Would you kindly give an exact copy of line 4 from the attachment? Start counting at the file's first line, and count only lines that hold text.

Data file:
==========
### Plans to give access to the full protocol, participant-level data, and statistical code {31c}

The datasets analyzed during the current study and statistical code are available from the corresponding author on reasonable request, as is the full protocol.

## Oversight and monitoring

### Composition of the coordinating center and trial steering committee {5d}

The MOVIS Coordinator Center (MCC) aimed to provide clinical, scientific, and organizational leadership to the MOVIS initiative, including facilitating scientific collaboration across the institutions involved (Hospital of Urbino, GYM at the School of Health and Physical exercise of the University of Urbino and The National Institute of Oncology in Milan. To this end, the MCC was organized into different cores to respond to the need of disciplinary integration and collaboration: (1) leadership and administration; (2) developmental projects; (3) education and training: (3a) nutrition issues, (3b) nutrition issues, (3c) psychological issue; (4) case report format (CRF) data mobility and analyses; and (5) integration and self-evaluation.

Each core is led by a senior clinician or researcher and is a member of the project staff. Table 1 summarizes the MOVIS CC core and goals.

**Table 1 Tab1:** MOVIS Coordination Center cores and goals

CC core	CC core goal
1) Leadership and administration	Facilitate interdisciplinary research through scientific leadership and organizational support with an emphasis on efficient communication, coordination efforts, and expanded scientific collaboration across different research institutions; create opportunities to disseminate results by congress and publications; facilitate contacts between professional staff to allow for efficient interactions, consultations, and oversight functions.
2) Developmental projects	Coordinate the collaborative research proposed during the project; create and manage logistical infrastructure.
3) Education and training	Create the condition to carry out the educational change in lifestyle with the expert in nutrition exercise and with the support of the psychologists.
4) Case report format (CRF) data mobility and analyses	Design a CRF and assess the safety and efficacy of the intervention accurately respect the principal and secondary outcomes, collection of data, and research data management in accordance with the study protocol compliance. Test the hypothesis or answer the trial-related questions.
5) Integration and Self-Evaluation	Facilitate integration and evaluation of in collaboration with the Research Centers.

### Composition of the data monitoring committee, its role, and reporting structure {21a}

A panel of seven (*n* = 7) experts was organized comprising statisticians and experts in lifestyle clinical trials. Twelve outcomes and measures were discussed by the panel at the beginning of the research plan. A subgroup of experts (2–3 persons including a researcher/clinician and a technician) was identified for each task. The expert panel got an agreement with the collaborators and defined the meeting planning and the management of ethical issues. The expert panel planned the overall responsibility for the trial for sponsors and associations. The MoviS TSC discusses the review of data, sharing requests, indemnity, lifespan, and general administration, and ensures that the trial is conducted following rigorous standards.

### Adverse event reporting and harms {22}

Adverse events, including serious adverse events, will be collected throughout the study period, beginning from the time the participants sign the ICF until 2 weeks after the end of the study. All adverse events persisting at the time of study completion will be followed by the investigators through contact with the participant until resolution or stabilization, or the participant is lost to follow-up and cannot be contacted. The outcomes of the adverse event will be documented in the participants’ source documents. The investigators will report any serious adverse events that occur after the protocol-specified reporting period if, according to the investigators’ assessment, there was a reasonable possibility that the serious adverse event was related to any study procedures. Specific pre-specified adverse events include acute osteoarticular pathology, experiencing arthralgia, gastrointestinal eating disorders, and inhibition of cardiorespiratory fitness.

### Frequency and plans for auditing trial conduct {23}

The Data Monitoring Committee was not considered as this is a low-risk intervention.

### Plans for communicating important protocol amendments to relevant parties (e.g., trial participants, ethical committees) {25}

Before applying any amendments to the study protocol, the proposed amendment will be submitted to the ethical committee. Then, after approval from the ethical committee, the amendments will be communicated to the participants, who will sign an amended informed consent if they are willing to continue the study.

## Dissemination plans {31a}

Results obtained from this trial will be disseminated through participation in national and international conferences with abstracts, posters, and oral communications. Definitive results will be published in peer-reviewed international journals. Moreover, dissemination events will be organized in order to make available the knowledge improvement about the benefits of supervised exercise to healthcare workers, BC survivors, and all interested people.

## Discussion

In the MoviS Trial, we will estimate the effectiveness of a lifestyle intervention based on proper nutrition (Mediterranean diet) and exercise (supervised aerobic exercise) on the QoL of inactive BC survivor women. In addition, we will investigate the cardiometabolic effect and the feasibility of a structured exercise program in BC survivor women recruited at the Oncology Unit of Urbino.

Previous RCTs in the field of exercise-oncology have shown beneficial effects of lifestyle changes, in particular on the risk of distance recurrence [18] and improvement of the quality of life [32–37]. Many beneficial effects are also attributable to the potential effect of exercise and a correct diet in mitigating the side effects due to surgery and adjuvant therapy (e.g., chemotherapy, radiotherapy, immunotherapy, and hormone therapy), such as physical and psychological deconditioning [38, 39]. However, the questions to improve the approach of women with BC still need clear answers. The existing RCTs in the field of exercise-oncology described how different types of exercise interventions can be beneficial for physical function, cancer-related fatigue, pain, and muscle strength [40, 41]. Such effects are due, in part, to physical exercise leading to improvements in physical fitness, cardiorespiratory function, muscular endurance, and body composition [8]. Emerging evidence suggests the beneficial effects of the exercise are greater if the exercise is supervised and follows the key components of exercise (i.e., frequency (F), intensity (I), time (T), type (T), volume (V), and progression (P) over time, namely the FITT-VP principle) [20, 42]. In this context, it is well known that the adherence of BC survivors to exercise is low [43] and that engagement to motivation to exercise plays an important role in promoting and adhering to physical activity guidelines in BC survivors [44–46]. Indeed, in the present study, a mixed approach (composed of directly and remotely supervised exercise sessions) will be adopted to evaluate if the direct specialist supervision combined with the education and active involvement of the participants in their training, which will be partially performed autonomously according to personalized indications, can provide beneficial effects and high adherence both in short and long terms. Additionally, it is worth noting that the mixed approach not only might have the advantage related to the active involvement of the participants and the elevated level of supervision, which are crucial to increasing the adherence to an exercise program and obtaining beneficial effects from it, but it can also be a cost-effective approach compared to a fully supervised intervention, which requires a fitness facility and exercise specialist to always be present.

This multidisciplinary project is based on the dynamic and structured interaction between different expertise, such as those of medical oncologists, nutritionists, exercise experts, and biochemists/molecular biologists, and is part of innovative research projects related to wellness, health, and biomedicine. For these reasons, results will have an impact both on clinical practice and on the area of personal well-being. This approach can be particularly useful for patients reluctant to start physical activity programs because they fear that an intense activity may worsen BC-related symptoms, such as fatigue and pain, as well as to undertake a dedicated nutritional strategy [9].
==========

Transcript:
### Composition of the coordinating center and trial steering committee {5d}